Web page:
My home server, which hosts trackmap.net as well as my personal website, all images on this blog, as well as my email inbox and a few other minor things, died on Boxing Day. It's been dead for seven weeks now.

I'm not blaming it for dying, really – it's been working faithfully round the clock since 2003. Five years of continuous service is not bad for a box I bought for £150, everything but a monitor included. It must have been built from the cheapest components around and never meant for anything but occasional word processing and web surfing. Instead I put it to work as an allround server and made it run a news server and SpamAssassin in 64 MB of RAM. Cruel me. It took to wheezing loudly in the final year of its life, though.

But gone is gone, which means that I was without email, which means that I was without spam. And I found that so pleasant that it took me seven weeks to gather myself together to buy a replacement. But now it's done and everything should be up and running again. I managed to restore all my data from the old machine's hard drive, which works fine if noisily. All that's lost is whatever email people have been sending me for the last seven weeks. If you have sent me mail and you read this, please resend!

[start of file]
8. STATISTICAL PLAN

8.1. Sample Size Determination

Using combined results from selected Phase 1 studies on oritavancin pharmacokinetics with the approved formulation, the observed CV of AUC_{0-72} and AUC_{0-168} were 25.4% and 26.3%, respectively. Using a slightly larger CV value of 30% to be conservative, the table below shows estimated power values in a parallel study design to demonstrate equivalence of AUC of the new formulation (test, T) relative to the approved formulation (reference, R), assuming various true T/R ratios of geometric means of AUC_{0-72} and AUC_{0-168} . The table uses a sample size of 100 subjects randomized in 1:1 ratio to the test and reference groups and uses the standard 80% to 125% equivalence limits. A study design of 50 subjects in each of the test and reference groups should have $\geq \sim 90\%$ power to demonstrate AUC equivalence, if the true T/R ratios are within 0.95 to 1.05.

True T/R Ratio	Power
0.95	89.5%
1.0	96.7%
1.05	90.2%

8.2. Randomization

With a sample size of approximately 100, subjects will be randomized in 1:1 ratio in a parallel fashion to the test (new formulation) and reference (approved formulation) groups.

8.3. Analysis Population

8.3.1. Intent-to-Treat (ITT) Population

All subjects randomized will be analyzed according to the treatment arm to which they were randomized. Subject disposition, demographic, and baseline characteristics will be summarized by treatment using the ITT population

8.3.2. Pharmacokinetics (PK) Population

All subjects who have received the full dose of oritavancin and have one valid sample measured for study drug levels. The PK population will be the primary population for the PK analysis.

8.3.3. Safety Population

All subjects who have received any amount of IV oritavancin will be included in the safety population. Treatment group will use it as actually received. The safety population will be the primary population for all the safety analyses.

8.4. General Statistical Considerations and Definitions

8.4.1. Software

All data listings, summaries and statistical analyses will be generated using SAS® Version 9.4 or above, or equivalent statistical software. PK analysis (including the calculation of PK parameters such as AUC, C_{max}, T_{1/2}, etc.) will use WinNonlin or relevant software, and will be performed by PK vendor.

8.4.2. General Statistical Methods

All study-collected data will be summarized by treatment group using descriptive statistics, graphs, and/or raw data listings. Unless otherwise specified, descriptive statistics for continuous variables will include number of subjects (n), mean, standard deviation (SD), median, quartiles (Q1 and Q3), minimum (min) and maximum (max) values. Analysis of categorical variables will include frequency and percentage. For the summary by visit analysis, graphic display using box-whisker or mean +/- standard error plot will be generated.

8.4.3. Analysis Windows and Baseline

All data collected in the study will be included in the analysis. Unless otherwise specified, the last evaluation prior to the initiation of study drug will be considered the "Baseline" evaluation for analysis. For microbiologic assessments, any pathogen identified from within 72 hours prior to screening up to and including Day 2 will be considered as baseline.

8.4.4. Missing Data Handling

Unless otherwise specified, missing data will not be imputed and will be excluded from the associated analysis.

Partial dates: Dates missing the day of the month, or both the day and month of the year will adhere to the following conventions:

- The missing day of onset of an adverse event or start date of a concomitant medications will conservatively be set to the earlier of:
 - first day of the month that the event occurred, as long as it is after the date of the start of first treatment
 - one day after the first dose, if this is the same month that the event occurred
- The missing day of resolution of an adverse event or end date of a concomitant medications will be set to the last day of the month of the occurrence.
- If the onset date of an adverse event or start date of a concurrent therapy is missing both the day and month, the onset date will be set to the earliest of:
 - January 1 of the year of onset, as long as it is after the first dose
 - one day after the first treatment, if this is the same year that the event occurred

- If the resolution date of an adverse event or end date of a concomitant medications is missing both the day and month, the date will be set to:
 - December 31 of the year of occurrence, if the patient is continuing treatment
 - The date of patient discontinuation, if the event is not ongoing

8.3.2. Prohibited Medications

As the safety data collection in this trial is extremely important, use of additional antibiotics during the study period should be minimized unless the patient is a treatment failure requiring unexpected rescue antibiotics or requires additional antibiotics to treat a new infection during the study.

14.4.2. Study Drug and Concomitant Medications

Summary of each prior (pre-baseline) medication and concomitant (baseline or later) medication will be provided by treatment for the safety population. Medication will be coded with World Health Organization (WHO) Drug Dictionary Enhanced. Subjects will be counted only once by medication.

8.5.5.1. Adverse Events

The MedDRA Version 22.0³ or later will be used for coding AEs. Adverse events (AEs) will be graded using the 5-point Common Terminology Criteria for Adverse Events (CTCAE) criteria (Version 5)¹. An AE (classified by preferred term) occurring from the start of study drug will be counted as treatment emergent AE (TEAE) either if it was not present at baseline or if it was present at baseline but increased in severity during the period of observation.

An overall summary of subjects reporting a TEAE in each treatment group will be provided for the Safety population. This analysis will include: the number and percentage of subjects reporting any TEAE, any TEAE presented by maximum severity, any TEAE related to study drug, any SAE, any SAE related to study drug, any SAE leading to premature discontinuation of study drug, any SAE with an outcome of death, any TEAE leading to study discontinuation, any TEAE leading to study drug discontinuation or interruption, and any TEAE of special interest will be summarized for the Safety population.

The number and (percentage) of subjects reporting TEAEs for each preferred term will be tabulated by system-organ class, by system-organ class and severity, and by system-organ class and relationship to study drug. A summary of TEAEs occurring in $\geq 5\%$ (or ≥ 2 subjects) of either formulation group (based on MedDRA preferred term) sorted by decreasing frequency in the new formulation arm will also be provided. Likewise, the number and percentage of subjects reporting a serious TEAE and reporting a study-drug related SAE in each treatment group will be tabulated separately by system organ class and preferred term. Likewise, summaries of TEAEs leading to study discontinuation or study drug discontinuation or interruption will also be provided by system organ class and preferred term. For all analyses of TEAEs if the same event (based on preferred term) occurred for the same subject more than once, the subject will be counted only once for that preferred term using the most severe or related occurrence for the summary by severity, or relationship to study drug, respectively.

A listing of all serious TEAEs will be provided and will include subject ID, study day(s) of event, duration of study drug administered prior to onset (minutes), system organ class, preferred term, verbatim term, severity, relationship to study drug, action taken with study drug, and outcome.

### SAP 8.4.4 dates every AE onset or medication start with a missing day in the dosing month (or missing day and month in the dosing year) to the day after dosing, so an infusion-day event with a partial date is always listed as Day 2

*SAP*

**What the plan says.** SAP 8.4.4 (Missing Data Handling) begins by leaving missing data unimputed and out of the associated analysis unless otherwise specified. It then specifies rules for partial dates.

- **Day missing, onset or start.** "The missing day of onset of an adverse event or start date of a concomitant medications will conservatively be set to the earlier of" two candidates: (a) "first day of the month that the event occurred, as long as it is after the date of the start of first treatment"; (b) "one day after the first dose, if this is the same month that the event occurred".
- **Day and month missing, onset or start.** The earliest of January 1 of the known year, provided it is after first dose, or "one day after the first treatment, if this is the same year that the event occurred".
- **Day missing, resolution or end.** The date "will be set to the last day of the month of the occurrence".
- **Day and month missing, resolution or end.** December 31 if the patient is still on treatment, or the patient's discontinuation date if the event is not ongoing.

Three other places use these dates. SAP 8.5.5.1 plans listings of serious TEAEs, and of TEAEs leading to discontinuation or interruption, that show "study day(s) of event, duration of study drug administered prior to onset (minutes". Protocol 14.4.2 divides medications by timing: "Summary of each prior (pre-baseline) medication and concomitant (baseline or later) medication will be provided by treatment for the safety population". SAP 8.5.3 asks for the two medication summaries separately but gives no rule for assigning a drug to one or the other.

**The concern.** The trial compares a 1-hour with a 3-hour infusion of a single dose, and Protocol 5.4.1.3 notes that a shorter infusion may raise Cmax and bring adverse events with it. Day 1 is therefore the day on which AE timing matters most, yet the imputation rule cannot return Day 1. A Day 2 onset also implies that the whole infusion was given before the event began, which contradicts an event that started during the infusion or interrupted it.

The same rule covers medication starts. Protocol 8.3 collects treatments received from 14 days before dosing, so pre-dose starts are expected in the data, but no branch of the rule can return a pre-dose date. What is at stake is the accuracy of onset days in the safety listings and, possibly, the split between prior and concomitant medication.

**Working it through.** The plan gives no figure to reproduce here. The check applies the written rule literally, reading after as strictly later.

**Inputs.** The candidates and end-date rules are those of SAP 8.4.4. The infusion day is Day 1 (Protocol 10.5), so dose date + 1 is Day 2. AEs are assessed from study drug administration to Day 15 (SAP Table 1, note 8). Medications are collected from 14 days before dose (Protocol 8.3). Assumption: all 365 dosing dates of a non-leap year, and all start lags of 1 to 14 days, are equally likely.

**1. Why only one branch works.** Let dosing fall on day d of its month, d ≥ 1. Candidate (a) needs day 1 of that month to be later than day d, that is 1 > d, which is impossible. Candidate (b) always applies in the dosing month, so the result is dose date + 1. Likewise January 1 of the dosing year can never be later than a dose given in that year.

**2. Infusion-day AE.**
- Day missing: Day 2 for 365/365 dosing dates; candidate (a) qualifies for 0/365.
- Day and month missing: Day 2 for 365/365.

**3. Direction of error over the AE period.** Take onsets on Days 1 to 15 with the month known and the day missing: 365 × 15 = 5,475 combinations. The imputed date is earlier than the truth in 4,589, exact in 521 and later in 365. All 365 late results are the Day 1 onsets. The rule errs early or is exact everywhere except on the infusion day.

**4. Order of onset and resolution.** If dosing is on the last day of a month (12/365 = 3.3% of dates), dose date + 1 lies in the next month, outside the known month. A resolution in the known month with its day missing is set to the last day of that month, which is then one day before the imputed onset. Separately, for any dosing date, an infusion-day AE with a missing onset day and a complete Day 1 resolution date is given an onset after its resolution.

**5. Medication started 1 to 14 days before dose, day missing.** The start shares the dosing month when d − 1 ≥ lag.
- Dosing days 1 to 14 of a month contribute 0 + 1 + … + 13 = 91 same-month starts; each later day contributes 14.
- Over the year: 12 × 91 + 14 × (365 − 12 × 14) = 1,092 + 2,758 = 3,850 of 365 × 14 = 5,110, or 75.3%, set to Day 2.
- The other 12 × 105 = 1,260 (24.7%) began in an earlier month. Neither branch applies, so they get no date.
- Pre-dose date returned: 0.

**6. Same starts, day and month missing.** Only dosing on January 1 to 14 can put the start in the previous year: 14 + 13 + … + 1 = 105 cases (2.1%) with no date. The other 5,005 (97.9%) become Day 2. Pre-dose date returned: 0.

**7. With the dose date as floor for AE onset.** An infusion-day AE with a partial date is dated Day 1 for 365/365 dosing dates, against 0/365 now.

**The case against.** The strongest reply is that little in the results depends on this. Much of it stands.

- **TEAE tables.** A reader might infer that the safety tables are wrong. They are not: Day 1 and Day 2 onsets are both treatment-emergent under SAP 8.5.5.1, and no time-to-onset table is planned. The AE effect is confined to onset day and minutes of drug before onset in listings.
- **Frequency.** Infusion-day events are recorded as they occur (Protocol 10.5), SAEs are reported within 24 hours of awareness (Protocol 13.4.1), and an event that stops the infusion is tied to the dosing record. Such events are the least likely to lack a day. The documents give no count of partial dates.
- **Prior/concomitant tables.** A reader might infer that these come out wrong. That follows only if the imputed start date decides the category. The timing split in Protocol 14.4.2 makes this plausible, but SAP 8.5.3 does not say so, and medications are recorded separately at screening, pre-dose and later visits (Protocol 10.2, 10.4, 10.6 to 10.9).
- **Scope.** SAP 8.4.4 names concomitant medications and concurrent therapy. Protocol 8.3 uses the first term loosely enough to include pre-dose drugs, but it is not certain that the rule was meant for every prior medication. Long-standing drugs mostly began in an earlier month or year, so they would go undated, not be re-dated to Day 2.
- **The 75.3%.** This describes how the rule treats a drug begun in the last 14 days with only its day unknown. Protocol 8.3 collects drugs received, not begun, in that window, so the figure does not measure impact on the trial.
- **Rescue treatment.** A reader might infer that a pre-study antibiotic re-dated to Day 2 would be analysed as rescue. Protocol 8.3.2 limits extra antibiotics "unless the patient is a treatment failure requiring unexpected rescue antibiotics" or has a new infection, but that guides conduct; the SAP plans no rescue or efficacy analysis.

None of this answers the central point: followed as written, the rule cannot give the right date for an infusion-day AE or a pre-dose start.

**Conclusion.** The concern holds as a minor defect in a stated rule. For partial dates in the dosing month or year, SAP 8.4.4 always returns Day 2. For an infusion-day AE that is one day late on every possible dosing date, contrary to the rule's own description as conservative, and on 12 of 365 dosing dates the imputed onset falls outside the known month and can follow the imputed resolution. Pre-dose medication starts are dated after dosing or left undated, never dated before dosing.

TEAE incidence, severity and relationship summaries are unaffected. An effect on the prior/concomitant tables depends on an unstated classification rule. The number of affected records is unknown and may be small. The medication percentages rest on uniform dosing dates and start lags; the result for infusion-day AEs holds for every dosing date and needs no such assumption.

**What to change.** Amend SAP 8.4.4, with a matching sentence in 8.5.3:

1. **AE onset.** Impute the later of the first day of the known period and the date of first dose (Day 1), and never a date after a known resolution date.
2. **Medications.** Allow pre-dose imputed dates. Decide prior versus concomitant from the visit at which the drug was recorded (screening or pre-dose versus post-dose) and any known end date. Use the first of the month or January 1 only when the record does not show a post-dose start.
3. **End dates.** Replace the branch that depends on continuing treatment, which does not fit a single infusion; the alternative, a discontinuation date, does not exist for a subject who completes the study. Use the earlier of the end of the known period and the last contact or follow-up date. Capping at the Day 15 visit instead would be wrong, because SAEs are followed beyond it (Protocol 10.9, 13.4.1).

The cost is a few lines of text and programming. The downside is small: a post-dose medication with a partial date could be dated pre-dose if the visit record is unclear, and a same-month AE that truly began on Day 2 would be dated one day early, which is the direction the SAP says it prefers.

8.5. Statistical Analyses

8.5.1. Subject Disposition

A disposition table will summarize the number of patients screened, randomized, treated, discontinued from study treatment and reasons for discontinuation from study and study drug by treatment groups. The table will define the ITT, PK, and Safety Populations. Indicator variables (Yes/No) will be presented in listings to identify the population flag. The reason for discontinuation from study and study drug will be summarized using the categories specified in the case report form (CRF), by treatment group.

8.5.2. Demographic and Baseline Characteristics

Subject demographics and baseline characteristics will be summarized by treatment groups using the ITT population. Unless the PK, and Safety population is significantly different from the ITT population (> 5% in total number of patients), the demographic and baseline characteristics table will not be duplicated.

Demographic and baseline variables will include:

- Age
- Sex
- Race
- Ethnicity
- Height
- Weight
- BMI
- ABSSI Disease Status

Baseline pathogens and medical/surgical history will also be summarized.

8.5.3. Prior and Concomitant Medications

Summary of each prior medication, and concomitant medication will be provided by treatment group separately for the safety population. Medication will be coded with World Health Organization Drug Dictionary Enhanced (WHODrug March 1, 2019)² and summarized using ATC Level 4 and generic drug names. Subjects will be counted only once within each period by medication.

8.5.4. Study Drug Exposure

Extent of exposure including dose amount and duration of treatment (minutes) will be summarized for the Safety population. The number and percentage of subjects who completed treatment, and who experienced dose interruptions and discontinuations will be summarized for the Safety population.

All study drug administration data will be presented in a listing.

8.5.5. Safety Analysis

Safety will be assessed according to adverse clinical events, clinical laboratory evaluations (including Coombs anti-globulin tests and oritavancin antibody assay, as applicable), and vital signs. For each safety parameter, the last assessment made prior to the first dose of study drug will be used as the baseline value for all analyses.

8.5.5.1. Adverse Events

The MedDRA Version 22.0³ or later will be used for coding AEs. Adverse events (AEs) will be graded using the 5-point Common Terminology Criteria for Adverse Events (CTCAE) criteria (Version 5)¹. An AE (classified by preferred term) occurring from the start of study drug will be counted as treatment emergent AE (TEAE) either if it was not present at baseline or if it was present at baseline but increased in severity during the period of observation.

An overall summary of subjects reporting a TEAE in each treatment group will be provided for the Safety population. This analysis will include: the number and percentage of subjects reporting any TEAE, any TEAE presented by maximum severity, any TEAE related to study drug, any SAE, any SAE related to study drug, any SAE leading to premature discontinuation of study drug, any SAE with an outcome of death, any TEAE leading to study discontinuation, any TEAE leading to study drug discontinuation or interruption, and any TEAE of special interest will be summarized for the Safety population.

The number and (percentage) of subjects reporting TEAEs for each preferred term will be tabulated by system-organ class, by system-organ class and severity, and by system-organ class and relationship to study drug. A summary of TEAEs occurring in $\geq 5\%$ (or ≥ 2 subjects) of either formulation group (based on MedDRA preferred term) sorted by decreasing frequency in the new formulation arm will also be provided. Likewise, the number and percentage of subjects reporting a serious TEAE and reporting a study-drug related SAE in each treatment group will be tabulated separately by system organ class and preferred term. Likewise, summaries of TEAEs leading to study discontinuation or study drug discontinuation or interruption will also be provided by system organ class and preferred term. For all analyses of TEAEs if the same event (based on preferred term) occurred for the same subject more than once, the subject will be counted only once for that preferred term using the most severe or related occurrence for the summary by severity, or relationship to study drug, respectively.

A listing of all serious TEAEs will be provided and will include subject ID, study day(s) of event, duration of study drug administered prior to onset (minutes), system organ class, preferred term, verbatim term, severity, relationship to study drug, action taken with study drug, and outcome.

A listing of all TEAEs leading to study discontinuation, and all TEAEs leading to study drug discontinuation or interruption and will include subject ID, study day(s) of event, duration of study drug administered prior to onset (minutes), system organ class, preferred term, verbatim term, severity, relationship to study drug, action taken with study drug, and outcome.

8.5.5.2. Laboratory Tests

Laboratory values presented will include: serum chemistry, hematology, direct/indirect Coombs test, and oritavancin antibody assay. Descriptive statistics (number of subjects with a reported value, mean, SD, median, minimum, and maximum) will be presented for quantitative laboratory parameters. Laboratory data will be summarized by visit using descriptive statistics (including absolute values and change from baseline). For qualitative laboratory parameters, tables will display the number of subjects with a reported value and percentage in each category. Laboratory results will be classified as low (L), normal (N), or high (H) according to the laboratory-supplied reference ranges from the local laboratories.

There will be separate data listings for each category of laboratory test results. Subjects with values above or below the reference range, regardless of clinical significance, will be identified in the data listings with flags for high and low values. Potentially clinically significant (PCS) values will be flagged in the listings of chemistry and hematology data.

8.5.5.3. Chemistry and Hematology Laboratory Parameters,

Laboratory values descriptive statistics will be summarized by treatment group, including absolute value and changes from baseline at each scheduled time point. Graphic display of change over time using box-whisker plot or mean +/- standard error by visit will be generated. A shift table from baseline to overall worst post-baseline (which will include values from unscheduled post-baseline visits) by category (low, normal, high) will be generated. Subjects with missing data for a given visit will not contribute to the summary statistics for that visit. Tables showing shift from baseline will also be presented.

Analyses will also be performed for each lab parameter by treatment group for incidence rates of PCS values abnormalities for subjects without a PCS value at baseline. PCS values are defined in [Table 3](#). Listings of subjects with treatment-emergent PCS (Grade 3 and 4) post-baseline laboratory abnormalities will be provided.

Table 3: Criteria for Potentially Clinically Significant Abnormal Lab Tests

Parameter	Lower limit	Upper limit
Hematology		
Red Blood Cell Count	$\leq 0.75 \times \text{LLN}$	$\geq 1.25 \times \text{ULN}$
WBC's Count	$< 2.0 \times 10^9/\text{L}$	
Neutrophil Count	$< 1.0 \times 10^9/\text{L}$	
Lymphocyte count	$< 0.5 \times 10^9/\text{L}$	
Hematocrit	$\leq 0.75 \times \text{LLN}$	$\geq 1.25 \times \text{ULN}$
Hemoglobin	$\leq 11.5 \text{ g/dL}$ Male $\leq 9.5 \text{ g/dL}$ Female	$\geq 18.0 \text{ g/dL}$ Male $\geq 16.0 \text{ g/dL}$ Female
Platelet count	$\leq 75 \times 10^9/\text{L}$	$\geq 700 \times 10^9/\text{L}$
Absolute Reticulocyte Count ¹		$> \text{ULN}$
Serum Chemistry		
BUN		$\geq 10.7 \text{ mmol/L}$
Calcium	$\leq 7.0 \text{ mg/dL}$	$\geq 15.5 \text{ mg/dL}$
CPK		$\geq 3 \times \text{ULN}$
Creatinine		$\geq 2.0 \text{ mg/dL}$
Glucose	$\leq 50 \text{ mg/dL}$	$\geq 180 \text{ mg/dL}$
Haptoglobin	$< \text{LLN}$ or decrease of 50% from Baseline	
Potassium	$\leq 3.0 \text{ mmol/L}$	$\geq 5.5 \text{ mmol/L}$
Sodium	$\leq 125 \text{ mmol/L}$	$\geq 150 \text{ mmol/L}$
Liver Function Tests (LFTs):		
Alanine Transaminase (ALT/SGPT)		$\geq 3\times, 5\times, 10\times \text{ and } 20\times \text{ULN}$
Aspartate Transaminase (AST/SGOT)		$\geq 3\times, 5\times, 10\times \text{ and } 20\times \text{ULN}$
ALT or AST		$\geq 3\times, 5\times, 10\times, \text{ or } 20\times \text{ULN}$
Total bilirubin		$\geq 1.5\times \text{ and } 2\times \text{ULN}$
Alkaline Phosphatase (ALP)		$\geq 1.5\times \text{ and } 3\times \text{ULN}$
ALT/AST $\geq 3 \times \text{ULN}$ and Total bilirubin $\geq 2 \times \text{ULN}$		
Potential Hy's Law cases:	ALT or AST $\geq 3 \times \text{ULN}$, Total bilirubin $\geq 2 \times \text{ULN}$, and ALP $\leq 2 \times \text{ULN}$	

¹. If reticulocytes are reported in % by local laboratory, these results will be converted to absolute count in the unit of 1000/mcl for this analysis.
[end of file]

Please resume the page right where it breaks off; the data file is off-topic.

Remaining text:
The new server is a Shuttle X27, which cost me twice as much as the old one, but is four times more powerful in all relevant specs. And it's practically noiseless, at least compared to the other sources of noise in my living room – there's a fan inside for the CPU heatsink, but you have to know it's there to notice it.

My only complaint about the X27 is that is was hard to get an OS installed on it. I did not buy an optical drive for it, thinking there would be plenty of other options for getting software into it. But it stubbornly refused to recognize any USB stick as bootable, and setting the BIOS to boot from LAN had no visible effect at all. Eventually I discovered that it was willing to boot Grub from the old servers IDE disk hooked up through an external USB enclosure. Why it did that but would not boot from an ordinary USB solid-state stick is beyond me. Don't both use the same protocol on the USB level?

Anyway, all is well and I am connected again. Sorry for the interruption.